In the past year I’ve taken up the game of pool. It started as a pastime, progressed to a hobby, and has now inconveniently lodged itself into my head as an obsession. I find myself craving the crack of the break if I haven’t racked a game in the past 72 hours.
The joke is: I’m not even that good, despite playing at least twice a week for the past year. I’m still mediocre at best (I do realize this might stem from the fact that I typically play while drinking a beer or two, but let’s look past that, shall we?).
So, why the obsession?
Because of the play.
There is no practical purpose to me playing pool. Instead, I am participating in something that is purely enjoyable to me, with no productive consequence — unless I were to get better at the game, which is proving to be such a slow process one could barely consider it a consequence at all.
Despite lack of progress, my mind craves the meditative bliss that playing pool provides.
Adulthood comes with demented forms of play. Most adult forms of “play” or “recreation” have a hidden goal. From self-care Sundays, to reading The New York Times, to attending a spin or barre class, our play has morphed into “play-with-an-ulterior-motive.” Whether it’s better skin, a higher butt or to be primed with a few smart and zingy articles for you to smugly reference the next time you find yourself swimming in the thick malaise of cocktail conversation.
I suppose sex for pleasure is the ultimate adult form of play — but that comes with a shit ton of emotional baggage, no?
Remember when the recess bell would ring and you would sprint full tilt towards the playground to do nothing but play? I think that exuberance for doing nothing of consequence is currently missing in a lot of adult lives.
This month on DORÉ we’re discussing all things slow living. Among many things, slow living puts play first. It’s the last month of summer and we want it to count and to feel as long and luxurious as a summer dinner where the candle wax drips onto the table, but nobody flinches to fix it.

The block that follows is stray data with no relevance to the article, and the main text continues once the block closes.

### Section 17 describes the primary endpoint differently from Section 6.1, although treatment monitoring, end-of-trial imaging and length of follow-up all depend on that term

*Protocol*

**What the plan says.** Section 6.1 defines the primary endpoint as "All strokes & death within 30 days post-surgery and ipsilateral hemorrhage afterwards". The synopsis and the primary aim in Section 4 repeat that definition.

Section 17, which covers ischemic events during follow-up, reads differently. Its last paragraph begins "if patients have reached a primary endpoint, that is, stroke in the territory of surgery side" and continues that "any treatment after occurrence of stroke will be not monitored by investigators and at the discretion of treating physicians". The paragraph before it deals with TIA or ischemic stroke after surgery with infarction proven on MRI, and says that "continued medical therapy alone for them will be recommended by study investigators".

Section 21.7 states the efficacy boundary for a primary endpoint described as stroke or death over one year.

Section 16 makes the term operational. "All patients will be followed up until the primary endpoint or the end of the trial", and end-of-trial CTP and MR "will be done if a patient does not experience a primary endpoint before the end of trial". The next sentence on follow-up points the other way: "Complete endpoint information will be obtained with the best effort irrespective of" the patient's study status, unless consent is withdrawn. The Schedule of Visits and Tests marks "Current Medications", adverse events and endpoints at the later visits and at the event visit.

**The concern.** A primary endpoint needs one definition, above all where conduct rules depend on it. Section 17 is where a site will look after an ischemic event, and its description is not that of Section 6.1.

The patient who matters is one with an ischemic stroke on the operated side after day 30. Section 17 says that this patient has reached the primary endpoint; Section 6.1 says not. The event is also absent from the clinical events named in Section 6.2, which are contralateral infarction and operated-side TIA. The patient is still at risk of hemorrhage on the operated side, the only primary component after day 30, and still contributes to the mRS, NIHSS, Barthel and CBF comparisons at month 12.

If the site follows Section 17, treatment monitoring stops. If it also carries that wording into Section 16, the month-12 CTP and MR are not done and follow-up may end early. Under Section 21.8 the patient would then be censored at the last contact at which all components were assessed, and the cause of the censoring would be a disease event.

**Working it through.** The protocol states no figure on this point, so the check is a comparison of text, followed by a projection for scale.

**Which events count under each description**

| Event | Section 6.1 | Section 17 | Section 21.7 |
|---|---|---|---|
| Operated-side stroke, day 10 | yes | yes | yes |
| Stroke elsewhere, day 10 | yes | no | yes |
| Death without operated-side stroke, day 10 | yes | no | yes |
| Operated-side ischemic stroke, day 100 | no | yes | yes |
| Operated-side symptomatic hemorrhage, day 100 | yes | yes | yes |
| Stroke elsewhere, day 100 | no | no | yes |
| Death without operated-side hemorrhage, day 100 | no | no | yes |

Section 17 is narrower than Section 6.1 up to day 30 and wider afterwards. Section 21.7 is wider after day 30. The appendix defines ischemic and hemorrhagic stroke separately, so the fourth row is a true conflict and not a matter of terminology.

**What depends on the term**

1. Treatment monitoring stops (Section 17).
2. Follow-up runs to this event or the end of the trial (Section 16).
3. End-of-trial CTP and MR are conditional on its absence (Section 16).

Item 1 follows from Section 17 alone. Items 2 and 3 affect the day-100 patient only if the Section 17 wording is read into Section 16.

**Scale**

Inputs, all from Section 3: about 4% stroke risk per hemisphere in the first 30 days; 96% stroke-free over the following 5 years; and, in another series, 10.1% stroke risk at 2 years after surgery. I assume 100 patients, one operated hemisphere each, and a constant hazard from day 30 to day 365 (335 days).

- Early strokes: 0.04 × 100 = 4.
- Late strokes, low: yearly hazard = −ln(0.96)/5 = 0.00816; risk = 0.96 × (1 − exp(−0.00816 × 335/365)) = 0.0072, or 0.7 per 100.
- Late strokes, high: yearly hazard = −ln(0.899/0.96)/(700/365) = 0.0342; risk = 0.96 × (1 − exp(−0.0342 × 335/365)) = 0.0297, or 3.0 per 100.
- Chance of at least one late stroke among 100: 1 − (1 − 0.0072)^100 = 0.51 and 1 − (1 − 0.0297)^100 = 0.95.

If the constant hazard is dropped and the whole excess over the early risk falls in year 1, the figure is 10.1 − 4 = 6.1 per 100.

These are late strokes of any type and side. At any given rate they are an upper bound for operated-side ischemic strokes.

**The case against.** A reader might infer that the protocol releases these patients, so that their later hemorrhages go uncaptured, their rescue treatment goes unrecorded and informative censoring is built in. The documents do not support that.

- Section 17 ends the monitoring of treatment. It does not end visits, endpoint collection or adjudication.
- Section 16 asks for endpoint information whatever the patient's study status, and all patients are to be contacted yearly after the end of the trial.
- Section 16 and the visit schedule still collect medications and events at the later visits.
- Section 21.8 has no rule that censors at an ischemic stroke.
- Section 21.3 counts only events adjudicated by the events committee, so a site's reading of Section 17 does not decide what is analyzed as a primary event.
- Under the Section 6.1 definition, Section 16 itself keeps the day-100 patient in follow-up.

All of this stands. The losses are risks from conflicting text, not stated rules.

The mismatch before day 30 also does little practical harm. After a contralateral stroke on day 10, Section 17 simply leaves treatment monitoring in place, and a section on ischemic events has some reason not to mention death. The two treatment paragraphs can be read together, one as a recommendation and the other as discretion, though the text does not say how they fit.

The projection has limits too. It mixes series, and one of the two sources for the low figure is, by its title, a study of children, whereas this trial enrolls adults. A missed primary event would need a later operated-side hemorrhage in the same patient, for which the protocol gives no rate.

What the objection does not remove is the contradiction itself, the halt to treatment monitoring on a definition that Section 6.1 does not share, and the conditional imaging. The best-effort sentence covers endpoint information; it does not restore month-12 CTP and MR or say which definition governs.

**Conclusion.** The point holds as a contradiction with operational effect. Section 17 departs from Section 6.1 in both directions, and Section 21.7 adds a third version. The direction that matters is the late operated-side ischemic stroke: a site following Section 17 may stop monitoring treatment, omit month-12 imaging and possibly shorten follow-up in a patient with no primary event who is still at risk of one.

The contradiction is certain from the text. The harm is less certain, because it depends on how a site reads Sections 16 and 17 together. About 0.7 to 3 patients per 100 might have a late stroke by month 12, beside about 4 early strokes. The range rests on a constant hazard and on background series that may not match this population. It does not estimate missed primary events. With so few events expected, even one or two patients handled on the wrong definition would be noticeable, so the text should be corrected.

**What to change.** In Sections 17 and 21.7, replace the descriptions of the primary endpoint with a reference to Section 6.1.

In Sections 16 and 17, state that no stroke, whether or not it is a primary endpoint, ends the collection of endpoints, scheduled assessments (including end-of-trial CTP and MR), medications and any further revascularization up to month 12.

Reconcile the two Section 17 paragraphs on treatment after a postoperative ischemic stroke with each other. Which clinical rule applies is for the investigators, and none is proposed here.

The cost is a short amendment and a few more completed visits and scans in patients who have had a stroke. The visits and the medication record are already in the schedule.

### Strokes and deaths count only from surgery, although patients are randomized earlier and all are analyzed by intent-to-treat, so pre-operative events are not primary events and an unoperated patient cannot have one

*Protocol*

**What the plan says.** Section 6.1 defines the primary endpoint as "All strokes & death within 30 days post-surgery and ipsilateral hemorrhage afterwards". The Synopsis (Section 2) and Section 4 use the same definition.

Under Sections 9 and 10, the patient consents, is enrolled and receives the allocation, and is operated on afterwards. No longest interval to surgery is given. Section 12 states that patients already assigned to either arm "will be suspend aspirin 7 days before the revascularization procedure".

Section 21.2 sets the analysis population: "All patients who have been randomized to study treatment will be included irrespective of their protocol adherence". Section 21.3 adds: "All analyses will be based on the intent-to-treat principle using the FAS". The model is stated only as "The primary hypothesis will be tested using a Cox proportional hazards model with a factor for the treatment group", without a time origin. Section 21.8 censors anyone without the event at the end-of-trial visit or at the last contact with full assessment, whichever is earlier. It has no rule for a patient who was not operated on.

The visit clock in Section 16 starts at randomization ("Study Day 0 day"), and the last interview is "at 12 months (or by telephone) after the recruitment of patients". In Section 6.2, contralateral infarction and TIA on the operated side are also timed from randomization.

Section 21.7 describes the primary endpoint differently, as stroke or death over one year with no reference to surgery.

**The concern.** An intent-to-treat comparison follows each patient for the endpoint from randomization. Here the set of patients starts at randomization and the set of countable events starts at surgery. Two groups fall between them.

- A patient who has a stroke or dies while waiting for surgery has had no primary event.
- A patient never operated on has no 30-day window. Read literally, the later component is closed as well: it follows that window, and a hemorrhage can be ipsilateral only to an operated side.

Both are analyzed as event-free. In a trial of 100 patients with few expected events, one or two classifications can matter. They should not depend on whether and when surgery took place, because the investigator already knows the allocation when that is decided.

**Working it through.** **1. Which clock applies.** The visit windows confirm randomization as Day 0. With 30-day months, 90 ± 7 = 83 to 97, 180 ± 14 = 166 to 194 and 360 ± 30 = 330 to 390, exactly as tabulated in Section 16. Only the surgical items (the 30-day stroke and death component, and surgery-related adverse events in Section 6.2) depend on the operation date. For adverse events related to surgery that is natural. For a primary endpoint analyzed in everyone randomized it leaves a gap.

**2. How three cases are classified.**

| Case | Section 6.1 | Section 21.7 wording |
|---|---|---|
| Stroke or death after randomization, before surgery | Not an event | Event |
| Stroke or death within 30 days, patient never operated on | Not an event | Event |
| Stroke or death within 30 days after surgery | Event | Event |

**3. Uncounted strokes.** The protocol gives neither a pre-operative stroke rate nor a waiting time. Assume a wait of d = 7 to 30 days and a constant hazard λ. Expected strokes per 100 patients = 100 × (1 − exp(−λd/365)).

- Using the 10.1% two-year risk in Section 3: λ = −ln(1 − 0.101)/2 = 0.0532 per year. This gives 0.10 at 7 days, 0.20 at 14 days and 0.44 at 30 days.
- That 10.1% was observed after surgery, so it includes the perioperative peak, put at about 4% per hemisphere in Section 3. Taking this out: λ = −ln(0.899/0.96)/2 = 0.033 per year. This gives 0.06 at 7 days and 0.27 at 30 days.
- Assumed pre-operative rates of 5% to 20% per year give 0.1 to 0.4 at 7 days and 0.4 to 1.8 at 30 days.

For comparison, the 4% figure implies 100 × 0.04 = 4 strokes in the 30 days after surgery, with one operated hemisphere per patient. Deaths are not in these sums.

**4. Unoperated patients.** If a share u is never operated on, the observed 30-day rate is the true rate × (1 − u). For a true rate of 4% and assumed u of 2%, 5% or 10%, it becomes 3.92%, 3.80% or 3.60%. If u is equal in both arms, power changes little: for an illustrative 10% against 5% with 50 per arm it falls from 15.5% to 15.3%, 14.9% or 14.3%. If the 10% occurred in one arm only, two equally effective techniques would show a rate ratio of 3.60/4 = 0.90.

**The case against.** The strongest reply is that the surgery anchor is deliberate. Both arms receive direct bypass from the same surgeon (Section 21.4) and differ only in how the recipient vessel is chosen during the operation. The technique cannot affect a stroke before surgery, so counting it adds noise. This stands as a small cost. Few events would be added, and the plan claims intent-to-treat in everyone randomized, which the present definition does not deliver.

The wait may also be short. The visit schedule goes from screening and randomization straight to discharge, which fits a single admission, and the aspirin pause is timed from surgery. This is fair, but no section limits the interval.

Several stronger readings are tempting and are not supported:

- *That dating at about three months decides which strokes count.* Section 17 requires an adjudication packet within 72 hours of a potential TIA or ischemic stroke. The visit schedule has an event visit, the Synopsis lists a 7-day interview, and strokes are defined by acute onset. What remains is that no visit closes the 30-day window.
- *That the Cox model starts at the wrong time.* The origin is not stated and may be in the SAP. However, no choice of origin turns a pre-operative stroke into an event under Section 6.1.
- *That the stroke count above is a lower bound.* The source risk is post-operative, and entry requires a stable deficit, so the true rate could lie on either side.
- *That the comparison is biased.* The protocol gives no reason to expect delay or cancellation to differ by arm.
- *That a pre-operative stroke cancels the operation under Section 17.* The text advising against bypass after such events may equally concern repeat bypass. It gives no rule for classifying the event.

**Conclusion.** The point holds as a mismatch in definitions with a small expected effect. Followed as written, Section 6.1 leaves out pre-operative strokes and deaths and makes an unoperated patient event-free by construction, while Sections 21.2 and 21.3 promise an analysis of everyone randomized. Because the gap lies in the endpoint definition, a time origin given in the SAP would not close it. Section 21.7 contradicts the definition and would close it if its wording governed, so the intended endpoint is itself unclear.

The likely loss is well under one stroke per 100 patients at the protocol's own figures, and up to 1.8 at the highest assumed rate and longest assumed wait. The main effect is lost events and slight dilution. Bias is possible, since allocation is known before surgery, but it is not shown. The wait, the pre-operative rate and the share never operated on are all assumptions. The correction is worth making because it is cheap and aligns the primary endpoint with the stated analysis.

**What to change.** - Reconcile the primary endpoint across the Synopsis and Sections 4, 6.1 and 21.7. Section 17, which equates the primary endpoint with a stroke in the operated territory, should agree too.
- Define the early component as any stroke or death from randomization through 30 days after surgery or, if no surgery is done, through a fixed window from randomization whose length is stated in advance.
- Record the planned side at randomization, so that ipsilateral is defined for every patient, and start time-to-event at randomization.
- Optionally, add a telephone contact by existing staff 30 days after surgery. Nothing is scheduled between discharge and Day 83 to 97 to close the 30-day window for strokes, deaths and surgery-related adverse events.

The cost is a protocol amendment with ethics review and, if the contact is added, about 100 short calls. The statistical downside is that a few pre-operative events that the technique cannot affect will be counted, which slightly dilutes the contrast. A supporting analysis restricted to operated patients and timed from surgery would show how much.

Garance and I chatted via FaceTime last week, during which I asked how her summer was going. She enthusiastically replied, “I’m having the best summer doing nothing!”
Amen. We want more of nothing. Because it’s in that nothingness where you’ll surprisingly find a lot of answers to questions about yourself you didn’t even know you needed to ask.
This past week, I discovered another benefit to pool.
I spent a few days traveling in Detroit by myself, wandering the city by day and dive bars by night. By the end of each day I couldn’t bear to listen to another podcast or read another word from my book. I needed an in-person-real-life conversation with prolonged eye contact and belly laughs.
Easiest way to a conversation? Find a bar with a pool table. Voila. I immediately had a rag-tag set of drinking buddies and conversationalists for the night.
These were my vacation friends. You know who’s great at making vacation friends? Kids. Because they haven’t forgotten how to play.
Remember when you were nine years old and your parents pawned you off to the lifeguard on duty so they could enjoy their mai tai and Dan Brown novel in peace? Next thing you know, you’re in a handstand competition with other kids you’ve never met but feel an instant kinship with.
Vacation friends occur when everyone in situation is simply there to play.
So let’s all do a little more slow living this month, and play.